The specific holdings are listed in the Family History Library Catalog. You can determine whether the library has records for the locality your ancestor came from by checking the "Locality Search" section of the Family History Library Catalog. If the Family History Library does not have a copy of the records you seek, you will have to write to the parish for information.
Church records are cataloged first by the name of the denomination (usually Igreja Católica, Catholic Church), followed by the saint name of the parish (for example, Nossa Senhora da Ajuda, Our Lady of Help), and then by the town and state where it is located (for example, Ilha do Governador, Rio de Janeiro). In the Family History Library Catalog, look under the name of the town where the parish was located, not necessarily the town where your ancestor lived. If the city has more than one parish it will list all parishes by name. Look in the Family History Library Catalog under the town as follows:
BRAZIL, [STATE], [TOWN]- CHURCH RECORDS
Records Not at the Family History Library
Baptism, marriage, and death records may be searched by contacting or visiting local parish or diocese archives in Brazil. Brazil has no single repository of church records. Write your request in Portuguese whenever possible.
Information about how to write for genealogical information to local parishes in Brazil is given in Letter-Writing Guide: Portuguese(36341).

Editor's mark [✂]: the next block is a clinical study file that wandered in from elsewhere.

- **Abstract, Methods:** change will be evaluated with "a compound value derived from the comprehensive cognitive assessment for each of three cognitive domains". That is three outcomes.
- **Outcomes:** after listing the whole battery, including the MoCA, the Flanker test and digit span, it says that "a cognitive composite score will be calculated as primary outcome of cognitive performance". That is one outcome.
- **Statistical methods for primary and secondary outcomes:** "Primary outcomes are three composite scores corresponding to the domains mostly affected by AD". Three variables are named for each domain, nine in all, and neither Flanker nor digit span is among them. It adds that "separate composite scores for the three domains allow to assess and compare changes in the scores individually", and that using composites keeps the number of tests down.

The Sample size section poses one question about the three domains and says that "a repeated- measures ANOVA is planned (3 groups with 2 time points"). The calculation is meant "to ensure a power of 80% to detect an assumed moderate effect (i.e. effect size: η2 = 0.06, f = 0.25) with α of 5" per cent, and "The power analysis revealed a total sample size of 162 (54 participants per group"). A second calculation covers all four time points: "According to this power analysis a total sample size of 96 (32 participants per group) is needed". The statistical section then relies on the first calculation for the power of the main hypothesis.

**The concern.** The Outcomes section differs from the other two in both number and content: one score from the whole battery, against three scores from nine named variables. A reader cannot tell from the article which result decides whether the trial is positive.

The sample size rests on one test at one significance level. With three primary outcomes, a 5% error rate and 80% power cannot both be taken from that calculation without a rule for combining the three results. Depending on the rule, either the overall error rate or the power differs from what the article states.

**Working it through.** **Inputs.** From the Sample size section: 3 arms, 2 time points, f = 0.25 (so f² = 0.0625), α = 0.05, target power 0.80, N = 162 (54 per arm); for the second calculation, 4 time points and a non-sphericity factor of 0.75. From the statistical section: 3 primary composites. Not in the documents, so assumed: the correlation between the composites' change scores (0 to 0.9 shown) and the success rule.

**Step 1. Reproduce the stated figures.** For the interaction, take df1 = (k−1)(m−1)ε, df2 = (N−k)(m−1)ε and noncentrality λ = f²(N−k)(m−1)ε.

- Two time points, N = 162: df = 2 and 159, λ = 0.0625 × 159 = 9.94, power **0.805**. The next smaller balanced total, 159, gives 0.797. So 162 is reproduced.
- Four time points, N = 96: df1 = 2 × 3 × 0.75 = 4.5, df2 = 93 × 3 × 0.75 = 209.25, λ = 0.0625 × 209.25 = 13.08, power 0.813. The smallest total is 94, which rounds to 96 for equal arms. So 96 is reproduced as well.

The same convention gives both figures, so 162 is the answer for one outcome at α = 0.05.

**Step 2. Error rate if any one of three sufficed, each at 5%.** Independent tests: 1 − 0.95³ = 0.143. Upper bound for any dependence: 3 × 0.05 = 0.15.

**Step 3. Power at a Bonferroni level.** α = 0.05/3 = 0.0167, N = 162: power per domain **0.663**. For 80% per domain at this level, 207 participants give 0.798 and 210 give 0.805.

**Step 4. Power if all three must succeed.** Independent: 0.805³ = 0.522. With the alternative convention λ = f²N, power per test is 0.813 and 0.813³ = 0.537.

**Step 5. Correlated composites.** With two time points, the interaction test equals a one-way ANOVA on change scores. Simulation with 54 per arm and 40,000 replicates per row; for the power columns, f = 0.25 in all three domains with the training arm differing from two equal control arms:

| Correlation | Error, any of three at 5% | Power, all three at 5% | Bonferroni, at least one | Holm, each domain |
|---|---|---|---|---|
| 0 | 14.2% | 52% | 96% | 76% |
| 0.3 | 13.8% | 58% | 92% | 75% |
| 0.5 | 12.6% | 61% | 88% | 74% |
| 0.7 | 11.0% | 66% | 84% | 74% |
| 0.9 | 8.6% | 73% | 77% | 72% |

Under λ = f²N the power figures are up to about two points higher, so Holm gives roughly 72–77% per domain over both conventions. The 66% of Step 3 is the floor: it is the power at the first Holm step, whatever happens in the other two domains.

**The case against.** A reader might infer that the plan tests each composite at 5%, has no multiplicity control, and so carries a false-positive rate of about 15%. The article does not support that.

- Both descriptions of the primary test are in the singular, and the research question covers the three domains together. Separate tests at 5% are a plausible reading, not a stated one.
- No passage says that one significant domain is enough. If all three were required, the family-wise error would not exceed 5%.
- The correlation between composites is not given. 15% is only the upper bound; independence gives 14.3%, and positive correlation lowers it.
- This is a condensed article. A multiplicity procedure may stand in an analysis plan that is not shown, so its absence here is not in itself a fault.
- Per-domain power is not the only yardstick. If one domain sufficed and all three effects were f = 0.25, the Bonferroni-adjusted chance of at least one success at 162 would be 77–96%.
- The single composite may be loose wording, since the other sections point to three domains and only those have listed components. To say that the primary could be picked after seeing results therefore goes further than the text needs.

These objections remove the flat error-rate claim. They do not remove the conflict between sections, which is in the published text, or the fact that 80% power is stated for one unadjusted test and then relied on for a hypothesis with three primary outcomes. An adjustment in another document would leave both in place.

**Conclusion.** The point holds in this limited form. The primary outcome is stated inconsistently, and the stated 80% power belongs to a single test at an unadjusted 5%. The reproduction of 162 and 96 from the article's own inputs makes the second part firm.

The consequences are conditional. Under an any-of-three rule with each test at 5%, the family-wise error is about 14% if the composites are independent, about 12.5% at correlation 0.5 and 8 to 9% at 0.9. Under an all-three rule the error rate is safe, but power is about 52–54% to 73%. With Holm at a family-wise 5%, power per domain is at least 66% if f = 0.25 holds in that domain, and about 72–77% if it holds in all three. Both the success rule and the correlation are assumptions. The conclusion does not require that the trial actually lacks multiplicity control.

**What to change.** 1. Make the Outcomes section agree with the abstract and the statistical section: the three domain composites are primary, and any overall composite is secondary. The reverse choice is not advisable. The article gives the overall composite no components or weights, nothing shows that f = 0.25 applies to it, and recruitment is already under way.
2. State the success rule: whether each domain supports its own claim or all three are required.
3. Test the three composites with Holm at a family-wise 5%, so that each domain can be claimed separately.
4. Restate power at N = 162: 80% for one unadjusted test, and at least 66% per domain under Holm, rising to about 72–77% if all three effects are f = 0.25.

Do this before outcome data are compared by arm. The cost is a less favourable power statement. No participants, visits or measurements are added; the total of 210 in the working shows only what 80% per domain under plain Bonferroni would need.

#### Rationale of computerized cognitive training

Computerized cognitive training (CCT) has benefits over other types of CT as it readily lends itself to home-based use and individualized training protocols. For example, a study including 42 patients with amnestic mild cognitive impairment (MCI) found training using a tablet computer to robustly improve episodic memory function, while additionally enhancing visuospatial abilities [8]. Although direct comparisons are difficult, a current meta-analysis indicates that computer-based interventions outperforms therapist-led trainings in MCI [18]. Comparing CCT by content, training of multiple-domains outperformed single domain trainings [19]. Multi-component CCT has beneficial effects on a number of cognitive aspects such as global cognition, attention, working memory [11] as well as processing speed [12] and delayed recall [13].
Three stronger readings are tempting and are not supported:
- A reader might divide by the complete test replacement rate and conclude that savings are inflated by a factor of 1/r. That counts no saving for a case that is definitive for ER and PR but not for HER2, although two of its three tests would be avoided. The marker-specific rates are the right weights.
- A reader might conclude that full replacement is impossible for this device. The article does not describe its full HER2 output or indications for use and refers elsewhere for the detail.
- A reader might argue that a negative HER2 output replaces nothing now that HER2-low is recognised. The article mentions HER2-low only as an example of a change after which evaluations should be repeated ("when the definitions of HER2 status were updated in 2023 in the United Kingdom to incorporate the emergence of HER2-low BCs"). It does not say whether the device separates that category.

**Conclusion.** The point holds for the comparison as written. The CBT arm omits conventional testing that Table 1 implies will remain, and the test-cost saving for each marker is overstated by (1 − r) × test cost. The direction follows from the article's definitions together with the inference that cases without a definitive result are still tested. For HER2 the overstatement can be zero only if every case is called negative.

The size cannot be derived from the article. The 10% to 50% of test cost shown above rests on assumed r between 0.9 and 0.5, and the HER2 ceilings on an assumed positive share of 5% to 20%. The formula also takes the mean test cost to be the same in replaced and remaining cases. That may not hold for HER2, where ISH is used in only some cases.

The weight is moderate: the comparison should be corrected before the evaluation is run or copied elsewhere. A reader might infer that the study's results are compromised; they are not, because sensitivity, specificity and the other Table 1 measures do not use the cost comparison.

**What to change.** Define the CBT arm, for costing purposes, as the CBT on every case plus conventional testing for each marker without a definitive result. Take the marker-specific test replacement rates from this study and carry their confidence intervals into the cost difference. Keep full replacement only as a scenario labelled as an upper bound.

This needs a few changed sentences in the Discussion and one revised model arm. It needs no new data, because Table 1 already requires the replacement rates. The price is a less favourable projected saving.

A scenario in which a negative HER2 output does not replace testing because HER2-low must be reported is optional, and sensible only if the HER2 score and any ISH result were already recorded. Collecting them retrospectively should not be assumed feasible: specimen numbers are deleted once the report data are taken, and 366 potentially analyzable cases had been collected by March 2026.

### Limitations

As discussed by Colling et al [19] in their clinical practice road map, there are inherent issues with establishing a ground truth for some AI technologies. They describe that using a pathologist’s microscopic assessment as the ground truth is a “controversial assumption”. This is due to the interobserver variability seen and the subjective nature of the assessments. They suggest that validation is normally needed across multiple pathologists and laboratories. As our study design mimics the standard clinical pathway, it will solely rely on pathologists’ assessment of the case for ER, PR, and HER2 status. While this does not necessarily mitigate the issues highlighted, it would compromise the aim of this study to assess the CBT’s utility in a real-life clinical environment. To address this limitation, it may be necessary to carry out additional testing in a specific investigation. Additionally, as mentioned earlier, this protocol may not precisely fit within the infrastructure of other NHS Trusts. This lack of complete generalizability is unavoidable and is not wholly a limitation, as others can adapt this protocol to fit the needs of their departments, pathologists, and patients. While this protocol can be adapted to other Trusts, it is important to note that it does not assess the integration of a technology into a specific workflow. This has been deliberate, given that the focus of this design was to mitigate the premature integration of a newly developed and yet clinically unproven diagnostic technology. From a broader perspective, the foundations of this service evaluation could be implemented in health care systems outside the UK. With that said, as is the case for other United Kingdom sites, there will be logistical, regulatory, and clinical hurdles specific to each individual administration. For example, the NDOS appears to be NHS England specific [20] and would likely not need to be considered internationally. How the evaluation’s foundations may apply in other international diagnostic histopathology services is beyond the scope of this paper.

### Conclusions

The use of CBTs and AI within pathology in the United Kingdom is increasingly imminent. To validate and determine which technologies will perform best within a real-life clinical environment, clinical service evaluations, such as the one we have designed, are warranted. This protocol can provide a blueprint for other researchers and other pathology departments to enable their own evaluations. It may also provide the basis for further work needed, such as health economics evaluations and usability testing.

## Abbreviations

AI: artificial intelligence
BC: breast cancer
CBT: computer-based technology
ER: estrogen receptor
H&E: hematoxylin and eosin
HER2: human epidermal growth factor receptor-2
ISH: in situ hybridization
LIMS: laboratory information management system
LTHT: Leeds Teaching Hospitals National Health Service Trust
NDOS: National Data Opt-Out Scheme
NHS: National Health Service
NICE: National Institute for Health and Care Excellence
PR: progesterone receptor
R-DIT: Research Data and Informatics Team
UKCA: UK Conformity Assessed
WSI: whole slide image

When requesting information, send the following:
- Money for the search fee, usually $10.00, and an international reply coupon (IRC)
- Full name and the sex of the ancestor sought
- Names of the ancestor’s parents, if known
- Approximate date and place of the event
- Your relationship to the ancestor
- Reason for the request (family history, medical, and so on)
- Request for a photocopy of the complete original record
If your request is unsuccessful, search for duplicate records that may have been filed in other archives or civil registration offices.
Effective use of church records includes the following strategies, used in this order:
Search only for the ancestor you select. When you find his or her baptismal record, search for the baptisms of his or her brothers and sisters.
Search for the marriage of the person’s parents prior to the birth of their first legitimate child. The marriage record will often lead to the parents’ baptismal records.
You can estimate the parents’ ages or try to find their ages from a death record and then search for their baptismal records.
Repeat the process for both the father and the mother.
If earlier generations are not in the record, search neighboring parishes.
Search the death registers for all family members.